1. The regular use of medically-authorized cannabis products can cause impairment of a worker in a workplace environment. The length of cognitive impairment can exceed simply the passage of 4 hours after ingestion. Impairment can sometimes exist for up to 24 hours after use.
  2. Persons consuming medical cannabis in the evening may sincerely believe that they are not impaired in their subsequent daily functioning; they can, however, experience residual impairment beyond the shortest suggested time limits. The lack of awareness or real insight into one’s functional impairment can be a consequence of cannabis use. In that context, a person may not experience ‘euphoria’ (as mentioned in the Health Canada Guidance), yet still not function, respond or react normally while impaired by cannabis use.
  3. A general practicing physician is not in a position to adequately determine, simply grounded on visual inspection of the patient in a clinic and a basic understanding of patient’s work, the daily safety issues in a hazardous workplace. Specialized training in understanding workplace hazards is necessary to fully understand the interaction between cannabis impairment and appropriate work restrictions in a given fact situation.
  4. There currently are no readily available testing resources within the Province of Newfoundland and Labrador to allow an employer to adequately and accurately measure impairment arising from cannabis use on a daily or other regular basis.

Decision

The Arbitrator concluded that Mr. Tizzard’s impairment posed a safety hazard as there is currently no effective or practical way to measure his impairment from evening cannabis use. Further, he found that the safety hazard introduced by residual impairment could not be ameliorated by monitoring or remedial processes. Therefore, the Arbitrator erred on the side of caution and held that hiring Mr. Tizzard would amount to undue hardship for Valard.

Takeaway

This decision may provide some clarity as to the laws surrounding accommodating employees who use medical marijuana in safety-sensitive workplaces. Although the threshold of  undue hardship is a tough one to meet, in safety-sensitive workplaces where alternative positions are not available or residual effects of impairment cannot be ameliorated, other decision makers may also err on the side of caution as was done here.

For more information on whether accommodating an employee with a disability may amount to undue hardship in your workplace, contact an employment lawyer at MacLeod Law Firm. You can reach us at [email protected] or 647-204-8107.

The material and information in this blog and this website are for general information only. They should not be relied on as legal advice or opinion. The authors make no claims, promises, or guarantees about the accuracy, completeness, or adequacy of any information referred to in this blog or its links. No person should act or refrain from acting in reliance on any information found on this website or blog. Readers should obtain appropriate professional advice from a lawyer duly licensed in the relevant jurisdiction. These materials do not create a lawyer-client relationship between you and any of the authors or the MacLeod Law Firm.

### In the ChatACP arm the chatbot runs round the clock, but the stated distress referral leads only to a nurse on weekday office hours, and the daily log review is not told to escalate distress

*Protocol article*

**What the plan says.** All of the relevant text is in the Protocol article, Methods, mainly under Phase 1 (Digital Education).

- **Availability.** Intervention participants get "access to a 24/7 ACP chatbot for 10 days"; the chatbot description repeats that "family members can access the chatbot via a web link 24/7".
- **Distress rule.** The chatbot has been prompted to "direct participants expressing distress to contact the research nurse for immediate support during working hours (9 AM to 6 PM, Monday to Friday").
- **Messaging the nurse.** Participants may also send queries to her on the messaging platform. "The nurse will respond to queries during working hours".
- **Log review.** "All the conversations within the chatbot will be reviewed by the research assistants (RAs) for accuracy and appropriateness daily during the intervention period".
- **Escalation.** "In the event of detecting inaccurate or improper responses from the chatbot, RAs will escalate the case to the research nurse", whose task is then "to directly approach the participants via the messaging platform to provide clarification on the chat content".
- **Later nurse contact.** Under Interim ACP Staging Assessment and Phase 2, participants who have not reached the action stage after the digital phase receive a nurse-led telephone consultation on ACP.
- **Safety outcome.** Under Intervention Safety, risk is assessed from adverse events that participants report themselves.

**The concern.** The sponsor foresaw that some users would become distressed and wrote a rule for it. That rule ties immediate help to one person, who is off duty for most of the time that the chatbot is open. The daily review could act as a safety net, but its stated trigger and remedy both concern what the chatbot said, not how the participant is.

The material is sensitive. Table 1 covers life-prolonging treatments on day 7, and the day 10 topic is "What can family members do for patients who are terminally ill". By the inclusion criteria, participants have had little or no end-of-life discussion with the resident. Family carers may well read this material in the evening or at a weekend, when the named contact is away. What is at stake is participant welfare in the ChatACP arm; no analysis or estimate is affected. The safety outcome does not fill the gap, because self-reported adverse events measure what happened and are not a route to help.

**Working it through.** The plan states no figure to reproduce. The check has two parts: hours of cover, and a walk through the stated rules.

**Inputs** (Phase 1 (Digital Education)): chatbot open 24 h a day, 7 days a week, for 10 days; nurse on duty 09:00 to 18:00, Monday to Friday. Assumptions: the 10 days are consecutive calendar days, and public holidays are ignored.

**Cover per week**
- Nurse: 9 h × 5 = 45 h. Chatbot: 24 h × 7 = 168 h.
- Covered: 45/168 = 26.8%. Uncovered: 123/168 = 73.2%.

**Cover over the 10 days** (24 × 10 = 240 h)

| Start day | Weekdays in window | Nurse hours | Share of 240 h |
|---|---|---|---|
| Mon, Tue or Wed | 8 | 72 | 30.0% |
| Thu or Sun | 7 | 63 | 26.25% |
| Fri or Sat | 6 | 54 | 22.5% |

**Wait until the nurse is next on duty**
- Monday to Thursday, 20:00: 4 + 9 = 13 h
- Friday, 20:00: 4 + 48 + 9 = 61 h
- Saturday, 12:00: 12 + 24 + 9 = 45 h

Negligent misrepresentation during recruitment process costs employer $83,000

By , October 10, 2017 4:53 pm

Providing misleading information to an employee during the recruitment process about the eligibility for an employee benefits program cost an employer $83,000

Feldstein v 364 Northern Development Corporation

Mr. Feldstein applied for a software engineer position with 364 Northern Development Corporation (“the Company”). Before accepting the position, Mr. Feldstein asked the Company’s Chief Information Officer (“CIO”) about the eligibility requirements for the Company’s long-term disability (“LTD”) plan. As Mr. Feldstein suffered from cystic fibrosis, this information was very important to him, as he believed that he would require substantial LTD benefits in the future.

The CIO provided Mr. Feldstein with a brochure which summarised the Company’s LTD benefits, which contained a “proof of good health” clause. When Mr. Feldstein asked what this clause meant, the CIO explained that he would qualify for LTD benefits after working for the Company for three months. Based on this information, Mr. Feldstein accepted the position and signed an employment contract.

The employment contract in question contained the following “entire agreement” clause:

“This Agreement constitutes the entire agreement between the parties and supersedes all prior communications, representations, understandings and agreements whether verbal or written between the parties with respect to the subject-matter hereof.”

The purpose of an entire agreement clause is to prevent parties who have entered into a final contract from invoking prior discussions or understandings to give a different meaning to its provisions.

However, the contract did not contain any details of the benefits plan. Instead, the clause in the contract stated: